Jim Jones’ entrepreneurial spirit has been evident since first stepping on the rap. Now, he’s entered the cannabis industry as an investor in Saucey. The Harlem rep spoke on how his partnership with the brand came to be. “That was three years ago,” Jones’ shares of the genesis of his relationship with the brand. “They’ve been prepping and doing the business, and the back-office work to get all of the licenses, and things that you need to actually be able to have a legal marijuana company in the state of California. So, in this past year is when they actually got it in stores. I would say we’re like eight to nine months in stores right now. We’re roughly over a hundred stores that got their product in.”
3. On His Return To “Love & Hip-Hop: New York”
Jones’ recent return to reality television has made a few waves, which he speaks on in the midst of his banter with N.O.R.E. and DJ EFN. “I got it before, but it was a lot of things [that] had to do with who I was when I was filming it,” he says of his initial stint on the VH1 reality franchise. “I had a lot of different things going on in my life and at that point, it didn’t match what we was doing and shit like that, it kind of went to the left... So, I had to just fall back. But now, I’m in a different position in life. I’m doing some shit that I don’t really have to do if I don’t want to do it.”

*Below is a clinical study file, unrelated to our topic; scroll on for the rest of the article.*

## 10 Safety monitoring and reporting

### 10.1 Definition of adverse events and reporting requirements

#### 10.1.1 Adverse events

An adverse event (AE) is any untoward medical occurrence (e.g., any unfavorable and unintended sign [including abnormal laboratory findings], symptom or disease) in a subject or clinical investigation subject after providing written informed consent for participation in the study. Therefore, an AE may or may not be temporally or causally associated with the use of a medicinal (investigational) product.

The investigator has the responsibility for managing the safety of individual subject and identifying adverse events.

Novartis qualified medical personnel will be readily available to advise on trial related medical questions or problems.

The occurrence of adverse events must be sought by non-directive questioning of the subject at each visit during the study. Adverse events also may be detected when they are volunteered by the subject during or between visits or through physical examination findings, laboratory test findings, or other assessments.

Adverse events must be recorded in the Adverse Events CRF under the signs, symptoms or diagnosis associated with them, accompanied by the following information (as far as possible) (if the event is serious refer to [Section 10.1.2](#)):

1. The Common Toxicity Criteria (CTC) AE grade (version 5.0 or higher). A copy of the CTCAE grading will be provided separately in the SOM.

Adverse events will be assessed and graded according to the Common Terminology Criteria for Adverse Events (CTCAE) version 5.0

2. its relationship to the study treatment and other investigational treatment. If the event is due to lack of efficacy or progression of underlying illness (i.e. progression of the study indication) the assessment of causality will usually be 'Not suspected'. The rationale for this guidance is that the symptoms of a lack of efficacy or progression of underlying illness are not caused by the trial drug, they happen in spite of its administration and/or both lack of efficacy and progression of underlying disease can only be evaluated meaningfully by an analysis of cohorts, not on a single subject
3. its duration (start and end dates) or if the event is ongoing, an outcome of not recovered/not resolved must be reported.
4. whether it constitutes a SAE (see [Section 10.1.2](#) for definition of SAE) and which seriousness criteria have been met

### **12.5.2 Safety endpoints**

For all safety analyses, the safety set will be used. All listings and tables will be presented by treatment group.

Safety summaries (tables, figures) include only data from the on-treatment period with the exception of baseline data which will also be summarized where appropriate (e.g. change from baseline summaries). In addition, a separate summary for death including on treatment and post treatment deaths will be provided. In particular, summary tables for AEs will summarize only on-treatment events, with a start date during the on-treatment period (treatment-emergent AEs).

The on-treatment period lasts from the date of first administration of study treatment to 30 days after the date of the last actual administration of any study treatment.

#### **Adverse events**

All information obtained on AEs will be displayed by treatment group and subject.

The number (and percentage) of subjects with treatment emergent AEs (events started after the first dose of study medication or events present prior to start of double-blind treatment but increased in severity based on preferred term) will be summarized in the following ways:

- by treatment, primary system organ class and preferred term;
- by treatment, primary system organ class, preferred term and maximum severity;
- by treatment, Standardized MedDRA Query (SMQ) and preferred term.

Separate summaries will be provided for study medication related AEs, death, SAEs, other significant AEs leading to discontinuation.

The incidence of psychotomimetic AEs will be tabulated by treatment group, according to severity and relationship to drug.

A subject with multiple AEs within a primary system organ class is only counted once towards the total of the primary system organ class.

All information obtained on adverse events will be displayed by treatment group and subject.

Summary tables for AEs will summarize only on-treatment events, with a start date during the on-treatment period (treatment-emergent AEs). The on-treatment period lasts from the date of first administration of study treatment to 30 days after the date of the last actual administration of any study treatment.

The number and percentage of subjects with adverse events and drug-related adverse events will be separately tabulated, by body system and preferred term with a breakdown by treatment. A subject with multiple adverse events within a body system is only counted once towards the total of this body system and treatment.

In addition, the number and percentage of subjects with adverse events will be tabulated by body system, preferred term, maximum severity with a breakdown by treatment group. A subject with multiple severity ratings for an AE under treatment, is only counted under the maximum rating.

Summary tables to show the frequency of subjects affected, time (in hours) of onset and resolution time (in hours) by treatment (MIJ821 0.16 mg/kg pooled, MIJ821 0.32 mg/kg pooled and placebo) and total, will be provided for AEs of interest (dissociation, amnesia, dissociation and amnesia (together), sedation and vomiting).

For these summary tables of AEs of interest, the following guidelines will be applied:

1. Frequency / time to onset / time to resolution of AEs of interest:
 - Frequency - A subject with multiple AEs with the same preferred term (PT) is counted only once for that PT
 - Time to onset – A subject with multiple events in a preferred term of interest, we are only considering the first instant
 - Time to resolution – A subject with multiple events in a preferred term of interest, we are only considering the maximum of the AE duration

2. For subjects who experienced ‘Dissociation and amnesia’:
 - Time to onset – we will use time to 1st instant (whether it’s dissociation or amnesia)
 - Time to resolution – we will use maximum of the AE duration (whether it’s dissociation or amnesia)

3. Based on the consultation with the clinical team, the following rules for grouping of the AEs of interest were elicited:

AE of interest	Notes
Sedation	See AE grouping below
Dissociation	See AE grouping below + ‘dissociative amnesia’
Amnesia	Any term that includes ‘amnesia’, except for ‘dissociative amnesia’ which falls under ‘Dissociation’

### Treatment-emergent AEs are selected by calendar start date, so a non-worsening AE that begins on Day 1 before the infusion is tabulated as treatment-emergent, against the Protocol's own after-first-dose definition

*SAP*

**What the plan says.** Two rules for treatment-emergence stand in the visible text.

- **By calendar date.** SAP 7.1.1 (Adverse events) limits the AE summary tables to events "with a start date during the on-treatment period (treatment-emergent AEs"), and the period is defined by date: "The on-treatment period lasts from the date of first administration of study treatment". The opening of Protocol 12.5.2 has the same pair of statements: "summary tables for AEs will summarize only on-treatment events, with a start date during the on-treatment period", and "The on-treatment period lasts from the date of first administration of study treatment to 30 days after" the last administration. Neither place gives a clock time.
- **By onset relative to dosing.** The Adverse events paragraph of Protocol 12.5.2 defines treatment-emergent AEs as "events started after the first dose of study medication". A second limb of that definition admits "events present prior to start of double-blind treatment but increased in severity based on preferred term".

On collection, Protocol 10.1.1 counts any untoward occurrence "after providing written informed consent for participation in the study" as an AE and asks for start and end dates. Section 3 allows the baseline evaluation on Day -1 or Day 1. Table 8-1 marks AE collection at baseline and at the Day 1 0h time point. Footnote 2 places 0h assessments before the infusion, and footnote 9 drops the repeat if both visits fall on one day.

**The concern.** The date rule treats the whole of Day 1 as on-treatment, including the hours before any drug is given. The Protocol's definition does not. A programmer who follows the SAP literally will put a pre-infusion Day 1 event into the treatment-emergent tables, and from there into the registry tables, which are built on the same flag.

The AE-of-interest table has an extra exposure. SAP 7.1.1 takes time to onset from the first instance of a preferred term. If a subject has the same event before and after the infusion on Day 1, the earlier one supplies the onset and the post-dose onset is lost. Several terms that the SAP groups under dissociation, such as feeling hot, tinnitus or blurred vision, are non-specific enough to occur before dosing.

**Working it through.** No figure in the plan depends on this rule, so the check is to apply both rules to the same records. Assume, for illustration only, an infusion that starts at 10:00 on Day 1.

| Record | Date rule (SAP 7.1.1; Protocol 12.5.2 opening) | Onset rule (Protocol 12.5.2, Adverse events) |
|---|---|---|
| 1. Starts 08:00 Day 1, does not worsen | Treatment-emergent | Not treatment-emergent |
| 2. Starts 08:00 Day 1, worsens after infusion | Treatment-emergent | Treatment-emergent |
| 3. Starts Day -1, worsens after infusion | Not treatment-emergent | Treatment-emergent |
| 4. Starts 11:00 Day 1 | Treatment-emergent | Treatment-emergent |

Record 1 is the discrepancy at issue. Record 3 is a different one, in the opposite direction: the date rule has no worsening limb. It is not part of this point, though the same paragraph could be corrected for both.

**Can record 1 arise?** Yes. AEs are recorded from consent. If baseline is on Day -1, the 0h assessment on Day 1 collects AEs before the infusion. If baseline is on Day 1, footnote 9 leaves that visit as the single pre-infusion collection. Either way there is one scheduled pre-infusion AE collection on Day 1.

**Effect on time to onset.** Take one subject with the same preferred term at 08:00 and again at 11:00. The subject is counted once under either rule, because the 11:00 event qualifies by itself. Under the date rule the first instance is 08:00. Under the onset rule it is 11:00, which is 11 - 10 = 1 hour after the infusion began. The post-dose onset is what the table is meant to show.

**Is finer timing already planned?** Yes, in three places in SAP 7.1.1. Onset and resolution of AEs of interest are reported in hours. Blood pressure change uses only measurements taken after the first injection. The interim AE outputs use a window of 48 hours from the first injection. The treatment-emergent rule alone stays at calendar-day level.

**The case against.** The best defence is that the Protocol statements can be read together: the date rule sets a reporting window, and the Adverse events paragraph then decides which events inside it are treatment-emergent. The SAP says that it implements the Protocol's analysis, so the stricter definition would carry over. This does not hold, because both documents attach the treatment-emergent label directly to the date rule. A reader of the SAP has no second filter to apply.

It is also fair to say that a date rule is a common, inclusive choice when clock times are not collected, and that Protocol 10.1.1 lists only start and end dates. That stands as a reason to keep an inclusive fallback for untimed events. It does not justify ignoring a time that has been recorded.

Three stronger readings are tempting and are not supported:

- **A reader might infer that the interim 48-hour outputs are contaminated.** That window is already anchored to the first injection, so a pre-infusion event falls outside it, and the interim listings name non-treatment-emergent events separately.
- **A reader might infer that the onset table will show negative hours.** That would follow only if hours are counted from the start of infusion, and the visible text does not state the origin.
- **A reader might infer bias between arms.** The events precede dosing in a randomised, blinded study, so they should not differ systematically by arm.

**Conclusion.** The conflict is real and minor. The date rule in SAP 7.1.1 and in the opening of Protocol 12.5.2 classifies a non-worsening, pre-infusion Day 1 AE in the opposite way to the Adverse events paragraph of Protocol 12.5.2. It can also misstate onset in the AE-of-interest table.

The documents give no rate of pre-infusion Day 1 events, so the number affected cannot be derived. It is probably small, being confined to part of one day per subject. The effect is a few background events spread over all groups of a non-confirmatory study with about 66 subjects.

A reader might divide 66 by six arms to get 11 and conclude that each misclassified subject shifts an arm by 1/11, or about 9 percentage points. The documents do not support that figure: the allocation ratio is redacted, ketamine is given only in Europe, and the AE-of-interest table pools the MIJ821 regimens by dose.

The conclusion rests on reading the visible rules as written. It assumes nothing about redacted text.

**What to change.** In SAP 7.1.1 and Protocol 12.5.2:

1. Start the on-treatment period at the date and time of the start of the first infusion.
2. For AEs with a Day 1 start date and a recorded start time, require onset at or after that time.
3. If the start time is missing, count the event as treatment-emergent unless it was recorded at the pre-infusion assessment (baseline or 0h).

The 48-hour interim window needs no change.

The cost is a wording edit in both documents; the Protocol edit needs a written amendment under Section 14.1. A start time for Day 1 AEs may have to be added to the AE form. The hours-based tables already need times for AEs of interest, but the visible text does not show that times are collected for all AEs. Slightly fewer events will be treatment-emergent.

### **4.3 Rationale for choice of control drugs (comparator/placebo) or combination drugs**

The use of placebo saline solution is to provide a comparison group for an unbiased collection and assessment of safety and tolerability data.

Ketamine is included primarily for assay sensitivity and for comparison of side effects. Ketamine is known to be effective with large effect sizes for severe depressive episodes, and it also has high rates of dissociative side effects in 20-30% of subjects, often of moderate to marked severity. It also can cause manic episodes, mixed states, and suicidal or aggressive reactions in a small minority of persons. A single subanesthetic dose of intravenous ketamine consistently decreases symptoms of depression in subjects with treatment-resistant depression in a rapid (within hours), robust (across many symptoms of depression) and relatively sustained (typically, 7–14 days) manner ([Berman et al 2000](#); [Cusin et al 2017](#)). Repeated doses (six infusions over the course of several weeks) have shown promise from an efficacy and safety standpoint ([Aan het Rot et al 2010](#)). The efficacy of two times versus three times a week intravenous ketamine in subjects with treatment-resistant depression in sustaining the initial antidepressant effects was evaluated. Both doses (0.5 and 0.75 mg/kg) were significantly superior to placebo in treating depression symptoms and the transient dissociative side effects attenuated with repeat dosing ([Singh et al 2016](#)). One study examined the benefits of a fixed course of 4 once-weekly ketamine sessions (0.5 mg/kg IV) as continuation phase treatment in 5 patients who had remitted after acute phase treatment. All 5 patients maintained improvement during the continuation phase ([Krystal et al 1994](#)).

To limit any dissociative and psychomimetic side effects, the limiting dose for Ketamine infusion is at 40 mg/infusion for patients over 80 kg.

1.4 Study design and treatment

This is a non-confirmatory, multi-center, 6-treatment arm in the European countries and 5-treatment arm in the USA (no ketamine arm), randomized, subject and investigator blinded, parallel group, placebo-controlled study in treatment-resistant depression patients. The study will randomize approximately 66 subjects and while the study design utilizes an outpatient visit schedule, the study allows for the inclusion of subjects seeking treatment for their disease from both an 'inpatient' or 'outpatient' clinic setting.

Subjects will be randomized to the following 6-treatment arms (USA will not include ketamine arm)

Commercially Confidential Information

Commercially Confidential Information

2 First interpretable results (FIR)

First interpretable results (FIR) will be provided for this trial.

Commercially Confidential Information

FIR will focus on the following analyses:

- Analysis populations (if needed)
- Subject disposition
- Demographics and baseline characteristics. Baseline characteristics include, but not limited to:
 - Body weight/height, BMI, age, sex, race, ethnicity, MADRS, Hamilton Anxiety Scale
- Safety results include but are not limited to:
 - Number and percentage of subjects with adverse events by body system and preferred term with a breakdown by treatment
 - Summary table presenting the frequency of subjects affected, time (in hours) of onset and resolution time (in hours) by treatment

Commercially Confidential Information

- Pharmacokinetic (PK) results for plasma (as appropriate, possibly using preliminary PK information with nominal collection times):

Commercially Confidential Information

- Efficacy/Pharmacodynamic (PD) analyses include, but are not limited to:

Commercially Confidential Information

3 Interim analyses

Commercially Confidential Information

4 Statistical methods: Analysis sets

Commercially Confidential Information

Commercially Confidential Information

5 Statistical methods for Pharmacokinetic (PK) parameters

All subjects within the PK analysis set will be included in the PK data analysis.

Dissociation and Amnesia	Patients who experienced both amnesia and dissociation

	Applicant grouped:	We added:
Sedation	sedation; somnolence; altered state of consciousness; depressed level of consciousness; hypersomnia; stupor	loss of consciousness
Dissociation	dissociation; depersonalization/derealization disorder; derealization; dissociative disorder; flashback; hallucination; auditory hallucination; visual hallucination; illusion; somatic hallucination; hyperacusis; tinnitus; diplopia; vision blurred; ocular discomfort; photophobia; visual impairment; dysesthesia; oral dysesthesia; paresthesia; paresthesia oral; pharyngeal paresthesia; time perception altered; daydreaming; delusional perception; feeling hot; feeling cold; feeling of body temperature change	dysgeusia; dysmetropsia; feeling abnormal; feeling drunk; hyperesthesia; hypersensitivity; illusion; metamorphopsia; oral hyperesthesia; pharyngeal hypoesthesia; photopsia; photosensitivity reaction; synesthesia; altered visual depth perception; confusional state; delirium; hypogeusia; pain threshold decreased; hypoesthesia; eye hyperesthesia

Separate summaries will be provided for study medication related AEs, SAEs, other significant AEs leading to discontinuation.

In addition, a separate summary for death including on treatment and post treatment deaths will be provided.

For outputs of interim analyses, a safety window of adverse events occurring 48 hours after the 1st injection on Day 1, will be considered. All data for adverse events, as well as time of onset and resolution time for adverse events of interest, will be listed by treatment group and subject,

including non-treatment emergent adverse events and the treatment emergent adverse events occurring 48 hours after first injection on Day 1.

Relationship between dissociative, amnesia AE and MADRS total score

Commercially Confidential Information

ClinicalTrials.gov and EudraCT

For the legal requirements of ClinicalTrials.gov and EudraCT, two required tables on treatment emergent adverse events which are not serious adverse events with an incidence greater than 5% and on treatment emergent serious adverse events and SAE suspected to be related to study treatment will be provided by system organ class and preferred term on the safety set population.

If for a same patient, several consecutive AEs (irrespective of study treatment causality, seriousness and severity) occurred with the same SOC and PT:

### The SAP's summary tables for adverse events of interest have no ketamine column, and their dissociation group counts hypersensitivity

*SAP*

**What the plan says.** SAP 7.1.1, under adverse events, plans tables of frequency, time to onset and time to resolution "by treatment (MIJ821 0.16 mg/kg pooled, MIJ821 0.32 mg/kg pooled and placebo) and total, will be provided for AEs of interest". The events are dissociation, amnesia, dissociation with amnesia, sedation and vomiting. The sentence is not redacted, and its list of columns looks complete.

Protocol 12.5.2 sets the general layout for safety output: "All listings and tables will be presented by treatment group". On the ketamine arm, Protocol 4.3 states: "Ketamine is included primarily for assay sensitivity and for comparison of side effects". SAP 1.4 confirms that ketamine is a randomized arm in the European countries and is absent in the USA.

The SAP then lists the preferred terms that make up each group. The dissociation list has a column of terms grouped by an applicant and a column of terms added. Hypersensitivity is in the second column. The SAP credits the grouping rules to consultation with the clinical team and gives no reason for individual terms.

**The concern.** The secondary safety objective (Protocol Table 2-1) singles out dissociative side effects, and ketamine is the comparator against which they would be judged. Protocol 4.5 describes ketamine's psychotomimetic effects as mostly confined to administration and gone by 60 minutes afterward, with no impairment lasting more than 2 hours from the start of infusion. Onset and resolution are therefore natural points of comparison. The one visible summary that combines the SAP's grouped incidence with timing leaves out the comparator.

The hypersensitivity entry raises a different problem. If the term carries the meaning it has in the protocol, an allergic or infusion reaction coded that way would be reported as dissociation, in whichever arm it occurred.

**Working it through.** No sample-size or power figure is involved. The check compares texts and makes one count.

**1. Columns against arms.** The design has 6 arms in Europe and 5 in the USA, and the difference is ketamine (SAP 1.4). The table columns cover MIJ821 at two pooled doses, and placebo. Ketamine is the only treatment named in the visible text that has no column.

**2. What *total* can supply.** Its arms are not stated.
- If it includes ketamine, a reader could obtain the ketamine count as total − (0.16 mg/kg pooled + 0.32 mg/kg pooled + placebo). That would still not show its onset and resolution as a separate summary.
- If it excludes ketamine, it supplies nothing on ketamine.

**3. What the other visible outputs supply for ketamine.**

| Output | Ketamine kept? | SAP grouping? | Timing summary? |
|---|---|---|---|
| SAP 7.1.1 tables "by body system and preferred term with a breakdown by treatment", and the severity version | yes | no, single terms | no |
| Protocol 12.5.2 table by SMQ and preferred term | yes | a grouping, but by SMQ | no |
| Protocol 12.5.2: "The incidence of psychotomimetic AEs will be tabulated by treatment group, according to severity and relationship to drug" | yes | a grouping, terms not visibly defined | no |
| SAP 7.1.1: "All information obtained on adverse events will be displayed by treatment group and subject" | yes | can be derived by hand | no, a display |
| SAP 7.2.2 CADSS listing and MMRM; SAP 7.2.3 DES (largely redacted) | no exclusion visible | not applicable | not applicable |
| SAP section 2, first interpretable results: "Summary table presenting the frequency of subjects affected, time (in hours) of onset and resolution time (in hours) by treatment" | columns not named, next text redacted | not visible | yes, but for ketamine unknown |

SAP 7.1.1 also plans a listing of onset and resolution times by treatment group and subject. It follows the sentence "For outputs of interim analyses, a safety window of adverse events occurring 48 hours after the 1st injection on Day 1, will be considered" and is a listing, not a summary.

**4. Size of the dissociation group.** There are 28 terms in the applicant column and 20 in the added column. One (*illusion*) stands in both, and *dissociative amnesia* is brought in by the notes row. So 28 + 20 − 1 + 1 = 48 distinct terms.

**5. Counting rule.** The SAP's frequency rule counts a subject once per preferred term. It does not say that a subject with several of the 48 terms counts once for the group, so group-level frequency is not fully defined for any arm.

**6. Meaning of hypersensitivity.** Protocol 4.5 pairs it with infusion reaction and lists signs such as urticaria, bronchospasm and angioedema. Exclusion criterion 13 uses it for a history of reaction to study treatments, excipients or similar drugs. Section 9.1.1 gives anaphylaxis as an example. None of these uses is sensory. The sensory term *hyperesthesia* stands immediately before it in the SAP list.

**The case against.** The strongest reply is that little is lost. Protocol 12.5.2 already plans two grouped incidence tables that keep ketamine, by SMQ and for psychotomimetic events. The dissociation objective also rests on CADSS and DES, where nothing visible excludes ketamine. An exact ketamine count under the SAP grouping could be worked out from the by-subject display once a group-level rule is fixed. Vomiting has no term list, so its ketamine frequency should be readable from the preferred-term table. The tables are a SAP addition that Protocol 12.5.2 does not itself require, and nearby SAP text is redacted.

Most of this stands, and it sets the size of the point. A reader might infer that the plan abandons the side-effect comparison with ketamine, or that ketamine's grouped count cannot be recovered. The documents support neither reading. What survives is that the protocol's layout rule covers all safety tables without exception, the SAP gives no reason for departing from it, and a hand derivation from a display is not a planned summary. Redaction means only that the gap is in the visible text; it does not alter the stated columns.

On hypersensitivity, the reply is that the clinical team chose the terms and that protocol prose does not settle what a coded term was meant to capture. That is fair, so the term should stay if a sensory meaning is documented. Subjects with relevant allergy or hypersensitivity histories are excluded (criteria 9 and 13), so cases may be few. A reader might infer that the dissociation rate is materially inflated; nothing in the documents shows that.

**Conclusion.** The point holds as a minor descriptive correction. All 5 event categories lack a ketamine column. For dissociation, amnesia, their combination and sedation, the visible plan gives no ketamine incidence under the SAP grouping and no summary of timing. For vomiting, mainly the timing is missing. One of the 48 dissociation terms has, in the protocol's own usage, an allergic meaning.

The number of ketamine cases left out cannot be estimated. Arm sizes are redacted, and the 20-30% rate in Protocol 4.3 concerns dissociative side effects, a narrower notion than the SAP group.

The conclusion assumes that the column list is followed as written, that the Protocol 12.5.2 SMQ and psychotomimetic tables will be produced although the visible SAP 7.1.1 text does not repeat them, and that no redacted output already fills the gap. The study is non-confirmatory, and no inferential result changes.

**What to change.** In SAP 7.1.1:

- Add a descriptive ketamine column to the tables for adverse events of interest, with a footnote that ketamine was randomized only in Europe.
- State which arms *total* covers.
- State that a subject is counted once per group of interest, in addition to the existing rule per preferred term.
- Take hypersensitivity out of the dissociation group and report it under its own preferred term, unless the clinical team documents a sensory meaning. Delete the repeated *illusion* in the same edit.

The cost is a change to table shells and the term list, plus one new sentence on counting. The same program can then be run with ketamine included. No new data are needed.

4. On Working On Music With Juelz Santana
Diplomats member Juelz Santana’s incarceration has stalled his career. However, according to Jones, we could be expecting some new tunes from him and the rap vet sooner rather later. “I haven’t gotten to speak to Juelz yet,” he admits while giving an update on his embattled comrade. “Nothing like that, but I just haven’t gotten a chance to speak to him. I can’t go see him because I’m still on paper right now. But, Zeek went to see him. Zeek speaks to him all the time and he’s in good health, and Zeek always checks with him. They’re trying to do some music right now. His brother actually sent me a couple of records, so I’ma jump on a couple of those for him. They wanna put a project out, so I try to go get with them to see exactly what they’re trying to do, see if I can help them in any way with the many avenues we have in this industry... I would love to put some music out for Juelz. But, he’s good. He’s in school right now. He’s getting his complexion together. He’s getting his weight together. He’s in the gym, he working out. He gonna come out from school, graduate and come back to the streets, and do what we like to do.”